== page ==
With all of the turbulence about North Korea and nuclear war, I’ve been getting some questions lately about what does nuclear war really mean. My simple answer is, NOT GOOD.
The first aspect is fairly normal for war if you want to call anything about war normal. Nuclear bombs are very destructive on a pound for pound basis. For a relatively small size, they destroy a relatively large area. While in Oklahoma City several years ago a truckload of fertilizer bomb destroyed a building and a few other surrounding buildings, a nuclear bomb of comparable size would flatten a rather large part of a city. However, this is a relatively small problem with respect to nuclear bombs.
The biggest problem with nuclear bombs is the radioactivity associated with them. Think in terms of the Japanese nuclear power plant, Fukushima, or the Ukraine power plant fire, Chernobyl. Both areas are still uninhabitable because of residual radiation. This radiation consists of high-energy particles given off by the elements in the bomb. These particles interact with our body cells’ reproduction processes causing an increase in mutations. The mutations are frequently bad, and we end up dying prematurely, radiation sickness, or if we survive longer, they frequently result in cancer. The radioactive decay is such that this residual radiation is around for quite some time. Also, the wind carries it over a large area, so the problem is not just restricted to the attack site.
The big question becomes for how long and how far is the radiation a problem. My thoughts years ago were that the US could explode all of our weapons right here and kill every living mammal on the planet. This sort of thinking was promulgated by the 1959 movie “On The Beach.” One of my Swiss physicist friends built a new house and was required by the government to build a bomb shelter in the basement. He decided to also build a wine cellar. The shelter was to the left the wine cellar to the right. He always said that in the advent of a nuclear war he would go right. In a discussion with one of my colleagues the other day, we had a similar discussion about the usefulness of a bomb shelter. While he doesn’t have a shelter, he told me he had done some calculations with respect to the decay of radioactive material in a bomb. His results indicated that after two weeks you could survive coming out of the shelter. Other articles I have recently read indicate that a nuclear war is survivable from a physics and biological viewpoint.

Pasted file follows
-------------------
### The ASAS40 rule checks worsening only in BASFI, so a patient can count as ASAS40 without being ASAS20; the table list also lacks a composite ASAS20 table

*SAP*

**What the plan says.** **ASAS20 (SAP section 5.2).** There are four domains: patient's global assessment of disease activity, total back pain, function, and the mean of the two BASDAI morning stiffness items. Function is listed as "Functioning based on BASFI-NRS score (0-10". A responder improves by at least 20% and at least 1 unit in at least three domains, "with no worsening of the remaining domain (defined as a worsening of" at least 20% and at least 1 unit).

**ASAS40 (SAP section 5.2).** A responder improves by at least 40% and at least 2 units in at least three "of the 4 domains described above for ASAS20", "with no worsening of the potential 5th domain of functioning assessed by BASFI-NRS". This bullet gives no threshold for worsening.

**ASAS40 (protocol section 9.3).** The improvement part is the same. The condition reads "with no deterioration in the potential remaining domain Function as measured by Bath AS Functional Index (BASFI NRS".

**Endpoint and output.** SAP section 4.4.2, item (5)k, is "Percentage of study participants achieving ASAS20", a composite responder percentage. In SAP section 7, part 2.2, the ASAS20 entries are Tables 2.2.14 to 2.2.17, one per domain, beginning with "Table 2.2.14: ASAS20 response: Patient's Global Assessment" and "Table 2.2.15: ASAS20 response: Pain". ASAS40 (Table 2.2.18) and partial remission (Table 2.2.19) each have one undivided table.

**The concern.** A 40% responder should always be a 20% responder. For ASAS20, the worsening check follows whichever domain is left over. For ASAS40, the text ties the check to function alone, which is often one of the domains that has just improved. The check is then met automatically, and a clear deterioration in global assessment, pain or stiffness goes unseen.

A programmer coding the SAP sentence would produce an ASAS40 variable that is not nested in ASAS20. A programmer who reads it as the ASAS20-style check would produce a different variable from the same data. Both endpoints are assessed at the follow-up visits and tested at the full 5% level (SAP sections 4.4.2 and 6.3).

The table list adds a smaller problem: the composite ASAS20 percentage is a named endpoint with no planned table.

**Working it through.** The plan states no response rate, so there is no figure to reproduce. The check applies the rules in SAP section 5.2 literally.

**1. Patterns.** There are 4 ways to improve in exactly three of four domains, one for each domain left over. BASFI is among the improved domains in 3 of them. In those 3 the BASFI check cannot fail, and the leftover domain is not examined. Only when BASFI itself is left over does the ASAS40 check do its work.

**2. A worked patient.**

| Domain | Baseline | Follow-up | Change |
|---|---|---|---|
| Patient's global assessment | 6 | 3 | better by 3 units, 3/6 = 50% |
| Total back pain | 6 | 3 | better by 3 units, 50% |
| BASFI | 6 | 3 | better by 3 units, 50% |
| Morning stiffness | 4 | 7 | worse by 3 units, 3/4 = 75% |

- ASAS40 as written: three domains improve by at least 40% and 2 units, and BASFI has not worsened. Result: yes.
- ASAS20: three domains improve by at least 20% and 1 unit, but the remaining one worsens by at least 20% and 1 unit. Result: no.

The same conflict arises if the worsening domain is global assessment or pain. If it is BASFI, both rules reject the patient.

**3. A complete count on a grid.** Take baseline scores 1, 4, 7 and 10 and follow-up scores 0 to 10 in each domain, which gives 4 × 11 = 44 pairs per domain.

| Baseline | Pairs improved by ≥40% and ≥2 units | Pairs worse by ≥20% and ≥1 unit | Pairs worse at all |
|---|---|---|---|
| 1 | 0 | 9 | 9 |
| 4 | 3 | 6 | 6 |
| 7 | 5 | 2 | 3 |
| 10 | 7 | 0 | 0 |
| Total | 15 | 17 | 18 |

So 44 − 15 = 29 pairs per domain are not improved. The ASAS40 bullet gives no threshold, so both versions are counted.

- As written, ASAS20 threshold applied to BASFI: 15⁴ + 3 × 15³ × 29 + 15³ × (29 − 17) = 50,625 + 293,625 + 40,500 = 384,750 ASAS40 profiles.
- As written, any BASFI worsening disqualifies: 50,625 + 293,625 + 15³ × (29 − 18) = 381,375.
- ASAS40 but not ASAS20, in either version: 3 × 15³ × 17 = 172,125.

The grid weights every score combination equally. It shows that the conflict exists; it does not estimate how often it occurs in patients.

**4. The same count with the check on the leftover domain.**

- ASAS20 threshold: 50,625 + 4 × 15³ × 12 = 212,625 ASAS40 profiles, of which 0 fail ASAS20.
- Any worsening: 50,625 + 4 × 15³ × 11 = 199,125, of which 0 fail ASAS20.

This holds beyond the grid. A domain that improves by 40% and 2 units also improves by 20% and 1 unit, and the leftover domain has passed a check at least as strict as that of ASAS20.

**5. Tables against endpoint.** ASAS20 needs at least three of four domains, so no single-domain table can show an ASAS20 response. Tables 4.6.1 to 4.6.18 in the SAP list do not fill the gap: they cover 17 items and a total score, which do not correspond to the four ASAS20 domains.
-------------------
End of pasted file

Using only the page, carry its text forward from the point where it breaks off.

However, there are many other considerations outside the realm of science. For example, there would most likely be a serious destruction of infrastructure. How would survivors get food, safe water, etc.?
Based on the science as I understand it, a nuclear war is survivable, but its consequences are beyond my imagination. It is something I would definitely prefer to not see happen.